Giant All-Stars – If “big” is your thing, then the 1964 Topps Giants are the set for you. Featuring 60 All-Stars on clean, oversized ( 3 1/8″ by 5 1/4″) cards, the Giants celebrate special achievements with newspaper-style card backs. The cards are abundant today and even superstars often sell for less than $20.
Bazooka – Topps produced two Bazooka issues in 1964 — a 36-piece, blank-back set issued in three-card panels on Bazooka boxes, and a 100-stamp set issued in sheets of 10 inside Bazooka boxes. Both issues turn up on eBay regularly, though they are not abundant and prices vary based on form and condition.
Damned Yankees and Doomed Phillies
July 2, 1964, was a monumental day for the United States, as President Lyndon B. Johnson signed the Civil Rights Act, outlawing discrimination based on race, color, religion, sex, or national origin. The Act was a tremendous milestone for the visionary work of early Civil Rights leaders and bolstered the movements that would help shape America into this century.
On the diamond, though obscured by the glare of Beatlemania and the gravitas of the new law, baseball was also hurtling toward history as the All-Star game approached.
At the end of play that day, the Baltimore Orioles stood three games ahead of the Yankees in the American League standings, while the San Francisco Giants held a 1.5-game lead over the Philadelphia Phillies. Three days later, as teams broke for the Midsummer Classic, the Yanks and O’s maintained their gap, but the Phils had reversed the deficit and led San Fran by 1.5 .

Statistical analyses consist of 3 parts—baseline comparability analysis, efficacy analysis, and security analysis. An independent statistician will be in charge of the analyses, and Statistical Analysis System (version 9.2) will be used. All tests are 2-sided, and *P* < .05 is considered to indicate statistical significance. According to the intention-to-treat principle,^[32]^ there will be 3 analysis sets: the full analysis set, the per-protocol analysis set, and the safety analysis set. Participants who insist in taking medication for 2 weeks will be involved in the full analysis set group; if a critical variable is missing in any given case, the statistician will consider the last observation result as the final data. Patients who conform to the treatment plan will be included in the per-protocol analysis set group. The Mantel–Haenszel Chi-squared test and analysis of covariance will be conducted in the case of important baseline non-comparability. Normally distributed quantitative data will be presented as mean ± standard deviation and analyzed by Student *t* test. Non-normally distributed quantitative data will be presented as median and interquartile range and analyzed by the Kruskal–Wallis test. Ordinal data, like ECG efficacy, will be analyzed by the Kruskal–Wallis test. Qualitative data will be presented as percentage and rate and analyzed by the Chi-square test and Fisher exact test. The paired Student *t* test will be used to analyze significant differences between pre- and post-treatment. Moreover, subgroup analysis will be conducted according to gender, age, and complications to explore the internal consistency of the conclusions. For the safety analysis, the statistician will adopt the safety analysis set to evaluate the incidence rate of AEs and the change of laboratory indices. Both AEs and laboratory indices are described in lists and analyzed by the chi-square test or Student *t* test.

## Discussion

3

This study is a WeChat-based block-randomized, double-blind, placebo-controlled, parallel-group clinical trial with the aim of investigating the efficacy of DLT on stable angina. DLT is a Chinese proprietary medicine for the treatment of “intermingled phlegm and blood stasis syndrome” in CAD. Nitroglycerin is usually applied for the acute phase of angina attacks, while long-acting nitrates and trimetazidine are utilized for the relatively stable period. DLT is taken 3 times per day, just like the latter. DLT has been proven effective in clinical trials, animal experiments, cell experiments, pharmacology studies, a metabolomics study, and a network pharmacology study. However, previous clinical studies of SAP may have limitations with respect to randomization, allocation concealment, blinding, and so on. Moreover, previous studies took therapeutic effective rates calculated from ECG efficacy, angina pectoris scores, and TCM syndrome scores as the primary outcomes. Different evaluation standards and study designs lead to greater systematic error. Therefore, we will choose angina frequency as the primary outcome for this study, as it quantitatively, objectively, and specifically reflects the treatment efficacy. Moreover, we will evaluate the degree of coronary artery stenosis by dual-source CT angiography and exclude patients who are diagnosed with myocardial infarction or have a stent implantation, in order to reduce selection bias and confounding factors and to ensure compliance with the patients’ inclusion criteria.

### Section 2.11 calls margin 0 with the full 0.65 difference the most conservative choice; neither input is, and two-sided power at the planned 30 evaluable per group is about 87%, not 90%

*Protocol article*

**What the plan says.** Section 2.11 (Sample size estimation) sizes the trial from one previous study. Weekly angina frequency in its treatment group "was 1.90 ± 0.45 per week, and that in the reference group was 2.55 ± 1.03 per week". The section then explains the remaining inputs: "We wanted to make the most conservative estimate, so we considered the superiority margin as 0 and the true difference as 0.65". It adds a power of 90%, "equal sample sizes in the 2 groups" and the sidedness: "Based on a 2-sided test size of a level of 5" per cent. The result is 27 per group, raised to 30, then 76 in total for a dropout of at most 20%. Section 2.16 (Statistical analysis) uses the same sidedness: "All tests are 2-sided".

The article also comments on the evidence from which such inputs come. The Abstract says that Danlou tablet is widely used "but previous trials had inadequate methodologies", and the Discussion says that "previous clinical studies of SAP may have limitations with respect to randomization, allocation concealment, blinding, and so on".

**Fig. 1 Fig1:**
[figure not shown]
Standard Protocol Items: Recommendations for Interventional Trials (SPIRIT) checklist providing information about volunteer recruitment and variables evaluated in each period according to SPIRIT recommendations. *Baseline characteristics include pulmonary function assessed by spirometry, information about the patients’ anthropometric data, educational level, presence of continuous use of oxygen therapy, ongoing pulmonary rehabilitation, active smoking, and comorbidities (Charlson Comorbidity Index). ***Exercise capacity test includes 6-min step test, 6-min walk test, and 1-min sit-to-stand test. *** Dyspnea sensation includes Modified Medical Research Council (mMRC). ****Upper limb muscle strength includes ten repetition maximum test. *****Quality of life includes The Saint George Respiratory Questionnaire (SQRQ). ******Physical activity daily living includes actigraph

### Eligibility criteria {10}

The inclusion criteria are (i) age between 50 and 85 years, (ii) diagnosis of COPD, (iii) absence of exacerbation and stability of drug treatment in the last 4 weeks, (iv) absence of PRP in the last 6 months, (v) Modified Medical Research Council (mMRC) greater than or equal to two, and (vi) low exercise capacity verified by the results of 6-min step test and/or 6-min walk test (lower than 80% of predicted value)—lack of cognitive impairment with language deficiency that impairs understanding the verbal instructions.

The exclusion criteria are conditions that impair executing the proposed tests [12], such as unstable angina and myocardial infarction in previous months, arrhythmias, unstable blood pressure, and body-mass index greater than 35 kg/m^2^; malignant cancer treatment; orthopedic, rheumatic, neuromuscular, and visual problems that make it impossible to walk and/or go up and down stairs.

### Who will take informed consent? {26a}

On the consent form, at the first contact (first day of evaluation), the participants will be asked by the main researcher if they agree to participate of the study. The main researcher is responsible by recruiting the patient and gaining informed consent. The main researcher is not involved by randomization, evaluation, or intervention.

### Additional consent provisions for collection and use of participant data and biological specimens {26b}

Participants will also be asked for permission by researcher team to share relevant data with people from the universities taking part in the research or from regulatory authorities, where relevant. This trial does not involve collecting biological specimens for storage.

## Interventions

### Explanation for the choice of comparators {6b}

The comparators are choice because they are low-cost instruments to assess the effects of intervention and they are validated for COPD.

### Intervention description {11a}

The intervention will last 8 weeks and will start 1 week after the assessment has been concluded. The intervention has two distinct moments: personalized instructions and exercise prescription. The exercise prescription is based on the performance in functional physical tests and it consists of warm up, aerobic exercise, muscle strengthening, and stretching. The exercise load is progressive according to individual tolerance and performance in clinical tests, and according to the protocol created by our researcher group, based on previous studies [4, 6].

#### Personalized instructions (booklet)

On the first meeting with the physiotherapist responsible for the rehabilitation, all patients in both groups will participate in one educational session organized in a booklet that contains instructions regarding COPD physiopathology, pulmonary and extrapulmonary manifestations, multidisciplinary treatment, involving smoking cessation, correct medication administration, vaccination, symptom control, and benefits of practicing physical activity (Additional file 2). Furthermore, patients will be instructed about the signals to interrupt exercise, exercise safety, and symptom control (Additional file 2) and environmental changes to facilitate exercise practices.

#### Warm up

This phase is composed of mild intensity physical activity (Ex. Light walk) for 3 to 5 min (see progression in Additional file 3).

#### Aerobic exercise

Oh, and Mickey Mantle was back.
In 67 first-half games, Mantle slugged 17 home runs with 54 RBI while hitting at a .332 clip, and he looked like an MVP candidate.
The second half held serve until mid September. That’s when Philly manager Gene Mauch slipped into his nightmare.
With just 12 games remaining in the season, the Phillies led the Reds and Cardinals by 6.5 but managed to lose 10 straight before pulling out two victories to end the campaign on a high note — but one game behind the Cards and tied with the Reds for second place. It was one of the worst collapses in sports history and haunts the franchise still.
Perhaps buoyed by their late run, the Cardinals managed to set down the Yankees in a seven-game World Series despite Mantle’s three home runs. The Mick had tailed off a bit during the second half of season but still finished with 35 homers and a .303 average in 143 games to help New York win the AL by one game over the Chicago White Sox, with the Orioles finishing two back.
Mantle would never again smack as many as 25 home runs or hit even .290 in a season, and, by 1969, he was gone. His Yanks would not see the postseason again until 1976.
The Phils, meanwhile, would have to wait another 16 years before Rose and the Wheeze Kids finally brought a title to Philly.
On the day after Christmas in 1964, The Beatles taunted both crumbling clubs by reaching number one on Billboard’s chart for the sixth time that year with … “I Feel Fine.”
None of the Yankees or Phillies felt fine that winter.
As collectors in New York and Philadelphia gathered up their 1964 Topps baseball cards from bedroom floors and brushed off the diamond dust of summer before packing them in shoe boxes, hopeful for better returns in the new year, those big block letters must have seemed like hecklers, too. Even now, the red-alert “YANKEES” and doom-black “PHILLIES” shout across the decades to remind us of what once was, and what could have been.